Irvine, Ca. — Modern dance pioneer Donald McKayle, one of the first African American men to break through racial barriers via dance, has died. The iconic performer, choreographer, teacher, director and writer had a wide-ranging impact on the United States’ creative and cultural landscape. He died Friday night, according to his wife. He was 87 years old.
McKayle was the first black man to both direct and choreograph major Broadway musicals, including the Tony Award-winning “Raisin” (1973) and “Sophisticated Ladies” (1981), and he worked extensively in television and film. He appeared with Martha Graham, Anna Sokolow and Merce Cunningham and in the Broadway landmark productions “House of Flowers” and “West Side Story,” in which he was, for a time, the production’s dance captain.
McKayle was born in New York City on July 6, 1930, and grew up in a racially mixed East Harlem community of African-American, Puerto Rican, and Jewish immigrants. He was the second child of a middle class, immigrant family of Jamaican descent. His father worked as a maintenance man at the Copacabana nightclub before becoming a mechanic while his mother worked as a medical assistant.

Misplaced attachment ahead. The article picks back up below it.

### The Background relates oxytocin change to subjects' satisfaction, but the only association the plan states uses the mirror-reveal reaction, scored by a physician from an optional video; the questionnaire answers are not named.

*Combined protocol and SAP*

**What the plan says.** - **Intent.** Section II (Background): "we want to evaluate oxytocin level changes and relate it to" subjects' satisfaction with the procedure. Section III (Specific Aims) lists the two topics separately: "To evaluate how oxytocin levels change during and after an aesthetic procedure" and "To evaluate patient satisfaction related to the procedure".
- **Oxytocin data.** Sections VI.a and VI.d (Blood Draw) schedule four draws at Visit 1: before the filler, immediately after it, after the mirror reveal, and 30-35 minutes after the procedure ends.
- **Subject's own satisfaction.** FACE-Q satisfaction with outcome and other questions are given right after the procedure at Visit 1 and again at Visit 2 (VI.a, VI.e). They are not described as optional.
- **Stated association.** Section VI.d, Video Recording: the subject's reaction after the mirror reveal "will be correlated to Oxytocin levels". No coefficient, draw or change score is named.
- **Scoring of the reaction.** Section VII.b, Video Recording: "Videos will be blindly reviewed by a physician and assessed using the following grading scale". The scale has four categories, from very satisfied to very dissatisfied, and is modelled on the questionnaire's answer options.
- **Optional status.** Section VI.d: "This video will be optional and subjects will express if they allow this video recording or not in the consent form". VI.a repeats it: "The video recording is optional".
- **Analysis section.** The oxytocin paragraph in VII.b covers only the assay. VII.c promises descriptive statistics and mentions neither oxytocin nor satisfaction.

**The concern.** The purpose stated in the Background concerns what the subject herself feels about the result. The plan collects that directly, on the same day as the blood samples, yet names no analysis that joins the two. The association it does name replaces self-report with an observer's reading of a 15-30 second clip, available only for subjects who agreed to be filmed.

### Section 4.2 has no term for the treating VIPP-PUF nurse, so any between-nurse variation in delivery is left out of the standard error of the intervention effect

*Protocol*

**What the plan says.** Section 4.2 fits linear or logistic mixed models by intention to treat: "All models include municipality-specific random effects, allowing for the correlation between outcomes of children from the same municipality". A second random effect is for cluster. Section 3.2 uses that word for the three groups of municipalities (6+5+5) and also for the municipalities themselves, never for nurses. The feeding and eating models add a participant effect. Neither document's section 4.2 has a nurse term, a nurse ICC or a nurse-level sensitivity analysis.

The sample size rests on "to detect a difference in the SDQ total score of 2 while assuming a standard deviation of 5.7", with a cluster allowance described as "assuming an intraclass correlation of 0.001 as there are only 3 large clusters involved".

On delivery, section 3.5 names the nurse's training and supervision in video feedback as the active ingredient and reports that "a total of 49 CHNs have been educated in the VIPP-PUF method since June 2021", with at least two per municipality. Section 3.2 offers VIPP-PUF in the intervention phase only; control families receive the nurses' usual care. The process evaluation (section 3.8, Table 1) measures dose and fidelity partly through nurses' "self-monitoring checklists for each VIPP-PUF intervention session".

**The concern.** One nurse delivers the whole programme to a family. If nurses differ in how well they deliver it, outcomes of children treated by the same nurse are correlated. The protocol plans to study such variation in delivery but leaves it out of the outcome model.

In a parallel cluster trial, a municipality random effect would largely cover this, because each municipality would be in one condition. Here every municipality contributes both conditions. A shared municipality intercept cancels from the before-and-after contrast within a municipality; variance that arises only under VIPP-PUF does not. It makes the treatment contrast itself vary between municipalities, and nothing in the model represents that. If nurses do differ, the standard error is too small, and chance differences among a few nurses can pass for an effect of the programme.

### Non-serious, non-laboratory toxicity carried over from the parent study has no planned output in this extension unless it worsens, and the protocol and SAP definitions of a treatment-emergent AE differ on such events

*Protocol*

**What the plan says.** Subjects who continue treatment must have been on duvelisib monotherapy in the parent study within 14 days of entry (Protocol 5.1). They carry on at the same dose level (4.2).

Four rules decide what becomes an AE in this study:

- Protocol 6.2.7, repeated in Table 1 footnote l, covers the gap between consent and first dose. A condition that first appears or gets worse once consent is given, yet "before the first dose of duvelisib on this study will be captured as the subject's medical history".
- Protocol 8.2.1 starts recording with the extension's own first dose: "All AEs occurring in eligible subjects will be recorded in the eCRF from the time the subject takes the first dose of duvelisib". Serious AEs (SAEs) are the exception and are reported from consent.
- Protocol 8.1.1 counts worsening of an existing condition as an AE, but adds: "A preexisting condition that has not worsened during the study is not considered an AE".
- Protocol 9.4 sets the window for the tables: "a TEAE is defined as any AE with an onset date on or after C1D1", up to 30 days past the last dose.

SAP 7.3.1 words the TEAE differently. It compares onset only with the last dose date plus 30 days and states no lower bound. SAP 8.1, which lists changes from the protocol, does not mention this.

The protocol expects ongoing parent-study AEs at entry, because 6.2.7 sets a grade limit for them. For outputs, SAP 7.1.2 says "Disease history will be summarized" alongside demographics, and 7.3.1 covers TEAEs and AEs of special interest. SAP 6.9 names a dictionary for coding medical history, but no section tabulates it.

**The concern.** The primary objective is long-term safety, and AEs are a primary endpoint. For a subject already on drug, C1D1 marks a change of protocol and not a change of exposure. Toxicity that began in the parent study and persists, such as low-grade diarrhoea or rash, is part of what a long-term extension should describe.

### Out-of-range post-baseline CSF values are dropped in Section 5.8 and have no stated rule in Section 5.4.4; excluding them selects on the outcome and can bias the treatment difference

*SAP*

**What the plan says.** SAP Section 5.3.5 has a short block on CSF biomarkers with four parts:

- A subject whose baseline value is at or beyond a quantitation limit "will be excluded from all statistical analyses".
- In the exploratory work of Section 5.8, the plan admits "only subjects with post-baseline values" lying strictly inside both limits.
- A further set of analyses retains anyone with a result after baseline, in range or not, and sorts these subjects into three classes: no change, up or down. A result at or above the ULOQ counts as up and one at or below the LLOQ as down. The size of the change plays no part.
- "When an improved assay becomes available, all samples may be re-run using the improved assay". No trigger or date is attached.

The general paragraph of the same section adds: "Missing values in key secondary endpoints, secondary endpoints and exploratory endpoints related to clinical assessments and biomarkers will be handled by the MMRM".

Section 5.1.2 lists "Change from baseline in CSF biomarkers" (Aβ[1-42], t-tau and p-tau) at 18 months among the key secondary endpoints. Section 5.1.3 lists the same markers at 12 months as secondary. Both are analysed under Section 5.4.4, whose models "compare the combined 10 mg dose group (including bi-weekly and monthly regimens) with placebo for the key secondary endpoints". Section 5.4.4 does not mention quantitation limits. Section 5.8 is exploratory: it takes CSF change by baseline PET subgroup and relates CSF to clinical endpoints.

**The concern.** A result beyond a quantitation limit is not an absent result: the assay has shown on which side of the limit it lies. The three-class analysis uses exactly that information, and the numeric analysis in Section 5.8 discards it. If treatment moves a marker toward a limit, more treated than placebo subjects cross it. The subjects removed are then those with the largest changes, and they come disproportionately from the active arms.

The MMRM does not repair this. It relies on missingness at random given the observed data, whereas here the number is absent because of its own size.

McKayle began dancing during his senior year in high school after being inspired by a Pearl Primus performance. He won a scholarship to the New Dance Group, where he studied with Primus, Sophie Maslow, Jean Erdman and others. He made his professional dancing debut in 1948. During his seven-decade career, he danced or worked with virtually every well-known choreographer in the world.
His contributions to the world of dance have earned him a citation as “one of America’s irreplaceable dance treasures” by the Dance Heritage Coalition and the Library of Congress, along with a medal from the Kennedy Center as a “master of African American choreography.” His choreography garnered two Emmy Award nominations, an NAACP Image Award and five Tony Award nominations.